It is a common notion that attendance at the “right school” is the surest way to get a quality education and find opportunities for college and career. Much data and trends are debunking this ideology, causing many to consider the more reliable ways to a successful education for their children.
Education reform has become a buzz word in this age when test scores are falling, graduation rates are atrociously low, and satisfaction of both student and teacher is plummeting. Legislators, who find themselves responsible for efficiently allocating public funds, struggle to know where a dollar is “well spent” in education. All institutions want and need more funds to achieve higher standards for student achievement, yet there is no clear evidence that spending more money in a school system improves the performance of its students.
Over the last 2o years, there has been a meteoric rise in the success of students in a group that on average spends less than 7% of the amount public schools spend on student education. The cost attributed to the education of one public school student is $15,000 -$29,000 annually, yet students from the group that spends a mere $600 per year on its students are repeatedly winning national honors in competitions, landing many large academic scholarships, and scoring more than 30 percentile points higher on national standardized tests. Therefore, money spent on education cannot be the determining factor of performance.
The education of the teacher could be a determining factor of the performance, and logic would agree that the better the teacher, the better the student. Even an old proverb says “The student shall not be greater than his master.” Yet in the group of high achievers, the teacher’s level of education had little apparent effect on the performance of the student on the SAT exam. Students whose teachers had only a high school diploma, or less, on average still out performed the average public school student; and showed no significant difference from the student in the same system whose teacher had college or graduate degrees.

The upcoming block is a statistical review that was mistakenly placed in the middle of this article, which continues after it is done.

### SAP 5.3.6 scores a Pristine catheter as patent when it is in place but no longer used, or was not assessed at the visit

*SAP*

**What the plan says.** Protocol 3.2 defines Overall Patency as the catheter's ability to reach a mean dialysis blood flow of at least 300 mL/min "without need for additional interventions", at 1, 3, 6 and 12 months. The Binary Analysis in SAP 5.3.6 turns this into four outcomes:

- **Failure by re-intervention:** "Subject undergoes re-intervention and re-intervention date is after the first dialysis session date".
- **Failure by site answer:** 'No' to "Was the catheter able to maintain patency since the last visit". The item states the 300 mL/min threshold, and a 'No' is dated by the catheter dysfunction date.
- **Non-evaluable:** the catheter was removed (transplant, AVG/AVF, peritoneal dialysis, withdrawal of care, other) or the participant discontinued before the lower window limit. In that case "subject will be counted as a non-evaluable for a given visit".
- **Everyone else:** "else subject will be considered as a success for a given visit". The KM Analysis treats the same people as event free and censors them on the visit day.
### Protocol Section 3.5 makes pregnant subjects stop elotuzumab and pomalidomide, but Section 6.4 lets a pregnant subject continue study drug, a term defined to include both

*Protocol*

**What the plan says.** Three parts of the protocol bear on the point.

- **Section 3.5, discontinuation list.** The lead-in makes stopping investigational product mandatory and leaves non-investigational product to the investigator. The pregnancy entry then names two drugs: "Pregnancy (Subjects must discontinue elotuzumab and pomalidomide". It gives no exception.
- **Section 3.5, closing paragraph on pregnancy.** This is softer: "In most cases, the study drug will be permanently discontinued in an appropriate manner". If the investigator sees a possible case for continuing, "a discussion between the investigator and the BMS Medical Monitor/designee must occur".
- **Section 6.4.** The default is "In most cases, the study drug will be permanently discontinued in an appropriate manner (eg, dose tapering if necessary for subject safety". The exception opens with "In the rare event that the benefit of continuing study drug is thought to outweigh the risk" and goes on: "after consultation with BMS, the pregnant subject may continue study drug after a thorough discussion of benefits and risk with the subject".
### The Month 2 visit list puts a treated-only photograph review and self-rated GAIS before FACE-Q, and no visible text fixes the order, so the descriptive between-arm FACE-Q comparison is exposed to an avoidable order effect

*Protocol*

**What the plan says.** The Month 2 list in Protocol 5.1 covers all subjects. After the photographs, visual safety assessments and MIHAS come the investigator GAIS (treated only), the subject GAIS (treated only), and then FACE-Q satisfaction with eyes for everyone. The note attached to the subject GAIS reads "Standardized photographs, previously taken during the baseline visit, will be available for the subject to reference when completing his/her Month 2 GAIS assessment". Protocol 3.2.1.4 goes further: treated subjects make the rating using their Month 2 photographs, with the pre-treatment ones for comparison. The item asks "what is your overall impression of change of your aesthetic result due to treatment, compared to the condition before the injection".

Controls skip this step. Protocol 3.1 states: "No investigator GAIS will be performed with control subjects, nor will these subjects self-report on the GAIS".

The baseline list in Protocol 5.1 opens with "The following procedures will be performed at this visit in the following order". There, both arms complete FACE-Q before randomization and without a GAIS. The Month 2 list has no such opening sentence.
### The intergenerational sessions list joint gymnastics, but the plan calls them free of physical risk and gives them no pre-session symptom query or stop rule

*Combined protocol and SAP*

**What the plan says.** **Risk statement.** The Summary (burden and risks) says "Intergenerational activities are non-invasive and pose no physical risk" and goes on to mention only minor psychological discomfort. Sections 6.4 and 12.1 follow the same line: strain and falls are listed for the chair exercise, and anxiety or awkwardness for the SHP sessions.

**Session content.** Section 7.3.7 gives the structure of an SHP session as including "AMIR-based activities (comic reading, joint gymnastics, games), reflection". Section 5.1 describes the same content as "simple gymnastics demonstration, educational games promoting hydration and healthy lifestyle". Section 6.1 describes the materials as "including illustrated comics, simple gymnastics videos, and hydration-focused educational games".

The high achieving students are being educated by their parents at home. The vast majority of the parents has no formal training in education, and simply are self-taught teachers who operate on a shoe-string budget. The puzzling question is why are these students appearing on national stages to be crowned spelling champions or geography champions? Why are they finding success in the college classroom or in business, more than their public, or even privately educated counterparts?
In a study by Dr. M. Evans of the University of Nevada, using data from 27 countries and no fewer than 58,944 people, the researchers focused on how many books were in the homes of the participants when they were 14. The team also collected data on other biographical aspects of the participant’s background such as their parent’s education and occupation as well as how long the participant had spent in formal education and what work they themselves performed.
There was a strong relationship between the number of books in the house where they grew up and their later educational and career success. The relationship between the number of books in the home was a better predictor than the parent’s own level of education or occupational status. This was found to be true across rich and poor countries, communist and capitalist, and in North America, Africa, Asia and Europe.
So what are the implications of this for parents? The good news is that regardless of their own level of education or nature of their work, parents can create an environment which fosters academic achievement and career success for their children. Parents can help their children succeed in school beyond their own level of attainment.
It is precisely the environment of learning that has been suggested to be the reason for the success of the homeschooled student. Parents, who are highly engaged with their children, and communicate a value of the process of learning and growing, have seen the greatest degree of academic and professional success in their students.
Those in the homeschool movement tout numerous benefits to the home education process. Reaching far beyond academics, the home education families note that communication is better, sense of overall happiness is increased and family relationships experience less tension and stress. And it may be saving the state of Louisiana thousands of dollars per student as well.
Because of the apparent differences between home education and public or private education, thousands annually choose to begin educating their children at home. History has proven its success both in recent and distant past. Most of the founding fathers, and several of our first presidents were educated at home—homes rich in books and a learning environment.